Community volunteers take to the beach: Measuring our dynamic coastline and impacts from the Montecito mudslide

Author: Aaron Howard, CoAST SB Program Manager, California Sea Grant Extension

Volunteers conduct a beach profile survey at Isla Vista beach. Photo by Aaron Howard.

June 12, 2018

If you’ve been out at a beach in Santa Barbara or Ventura counties at low tide in the last year, you might have spotted a small group of people, armed with long rulers, twine, and clipboards.

These survey teams are volunteers working with the Community Alliance for Surveying the Topography of Sandy Beaches (CoAST SB) project. CoAST SB is an opportunity for community volunteers to collect scientific data on local beaches and how they change over time. For over a year, participants have conducted monthly surveys in Santa Barbara and Ventura counties to track physical changes on our dynamic coastline.

Debris deposited at Summerland beach following the Montecito mudslide. Photo by Maude Williamson.
The data help scientists monitor sandy beaches, a valuable resource that provides wildlife habitat, promotes tourism and recreation, and protects coastal development from wave damage. Scientists in the region monitor these beaches with more detailed surveys, but these only happen twice a year, which means they could miss a lot of seasonal variation.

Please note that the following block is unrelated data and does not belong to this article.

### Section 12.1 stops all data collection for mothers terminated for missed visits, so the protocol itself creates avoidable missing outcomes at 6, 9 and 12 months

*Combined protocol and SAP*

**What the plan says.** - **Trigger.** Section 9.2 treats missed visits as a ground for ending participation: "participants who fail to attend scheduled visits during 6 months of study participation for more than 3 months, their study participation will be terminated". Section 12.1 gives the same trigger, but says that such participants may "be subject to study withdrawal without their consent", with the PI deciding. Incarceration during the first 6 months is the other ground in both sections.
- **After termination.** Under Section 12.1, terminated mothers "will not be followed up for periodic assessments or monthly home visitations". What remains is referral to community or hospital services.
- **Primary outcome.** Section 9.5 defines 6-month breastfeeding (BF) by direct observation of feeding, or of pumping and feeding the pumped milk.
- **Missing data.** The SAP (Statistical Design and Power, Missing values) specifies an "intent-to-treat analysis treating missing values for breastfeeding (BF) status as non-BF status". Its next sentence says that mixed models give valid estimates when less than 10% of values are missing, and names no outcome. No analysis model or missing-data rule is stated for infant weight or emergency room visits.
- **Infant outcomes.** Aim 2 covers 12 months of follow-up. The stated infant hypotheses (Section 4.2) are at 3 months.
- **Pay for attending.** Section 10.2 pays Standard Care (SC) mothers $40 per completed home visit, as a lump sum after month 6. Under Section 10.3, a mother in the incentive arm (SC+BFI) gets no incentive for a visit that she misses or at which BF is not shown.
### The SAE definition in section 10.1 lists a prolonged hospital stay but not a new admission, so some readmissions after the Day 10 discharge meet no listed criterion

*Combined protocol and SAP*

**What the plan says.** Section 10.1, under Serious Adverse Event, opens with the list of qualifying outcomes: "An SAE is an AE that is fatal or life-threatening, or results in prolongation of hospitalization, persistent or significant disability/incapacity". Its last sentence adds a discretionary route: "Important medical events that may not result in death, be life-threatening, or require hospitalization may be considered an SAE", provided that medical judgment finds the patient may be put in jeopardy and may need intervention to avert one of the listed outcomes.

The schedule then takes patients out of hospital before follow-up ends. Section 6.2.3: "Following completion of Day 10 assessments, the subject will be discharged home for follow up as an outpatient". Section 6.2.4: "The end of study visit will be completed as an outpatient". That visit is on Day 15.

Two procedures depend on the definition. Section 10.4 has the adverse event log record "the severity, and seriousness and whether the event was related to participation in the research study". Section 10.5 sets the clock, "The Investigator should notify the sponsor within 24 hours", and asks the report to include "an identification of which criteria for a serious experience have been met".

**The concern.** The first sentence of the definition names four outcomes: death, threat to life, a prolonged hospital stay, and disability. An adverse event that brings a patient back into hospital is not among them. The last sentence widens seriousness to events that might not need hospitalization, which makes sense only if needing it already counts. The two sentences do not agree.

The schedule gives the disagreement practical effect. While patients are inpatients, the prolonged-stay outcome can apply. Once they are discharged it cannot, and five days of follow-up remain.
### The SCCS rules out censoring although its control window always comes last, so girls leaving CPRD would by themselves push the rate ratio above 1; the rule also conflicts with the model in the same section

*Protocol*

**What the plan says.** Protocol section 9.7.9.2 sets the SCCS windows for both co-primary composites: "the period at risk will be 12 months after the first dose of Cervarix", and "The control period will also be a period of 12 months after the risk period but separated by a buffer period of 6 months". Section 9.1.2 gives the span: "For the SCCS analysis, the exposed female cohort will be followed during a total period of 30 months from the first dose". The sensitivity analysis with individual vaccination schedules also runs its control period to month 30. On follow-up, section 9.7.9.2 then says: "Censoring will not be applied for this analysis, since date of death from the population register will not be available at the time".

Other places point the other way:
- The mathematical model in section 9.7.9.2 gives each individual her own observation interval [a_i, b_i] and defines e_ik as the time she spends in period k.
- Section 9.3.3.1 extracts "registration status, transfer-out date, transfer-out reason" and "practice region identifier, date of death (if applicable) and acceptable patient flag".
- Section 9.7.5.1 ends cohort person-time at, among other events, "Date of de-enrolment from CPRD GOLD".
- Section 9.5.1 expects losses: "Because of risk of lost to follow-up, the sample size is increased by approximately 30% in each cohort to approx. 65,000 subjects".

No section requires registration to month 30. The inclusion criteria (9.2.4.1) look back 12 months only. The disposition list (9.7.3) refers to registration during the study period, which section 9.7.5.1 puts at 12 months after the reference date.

Volunteers use a simple surveying technique known as beach profiling to measure the changes in slope across the width of the beach. The data help capture trends in beach sand erosion (removal) and accretion (accumulation). The graphed data reveal a cross-sectional view of the beach (imagine looking into the side of a layer cake) to offer a visualization of the contour of the beach.

Looking at our data from different surveys shows changes in the beach profile over time. This allows us to see both seasonal changes as well as the impacts of events such as the Montecito mudslide. Below is an example of Summerland Beach, south of Santa Barbara from Fall 2017 to Spring 2018.

Summerland beach profiles from Fall 2017 to Spring 2018.

The left side of the graph is the landward edge of the beach and the right side is the seaward edge. Perhaps the most exciting feature of the graph is the difference between January and February’s profile. The height of the beach notably increased from January to February, associated with the Montecito mudslide. We speculate that sediment from the mudslide travelled to and deposited at Summerland beach, the first survey site down-current from the mudslide.

The monthly surveys help identify impacts from distinct events like the Montecito mudslide, as well as seasonal trends throughout the year. They also provide professional researchers with valuable data to supplement their biannual surveys.

If you are interested in volunteering or learning more about CoAST SB, please check out our website, or send an email to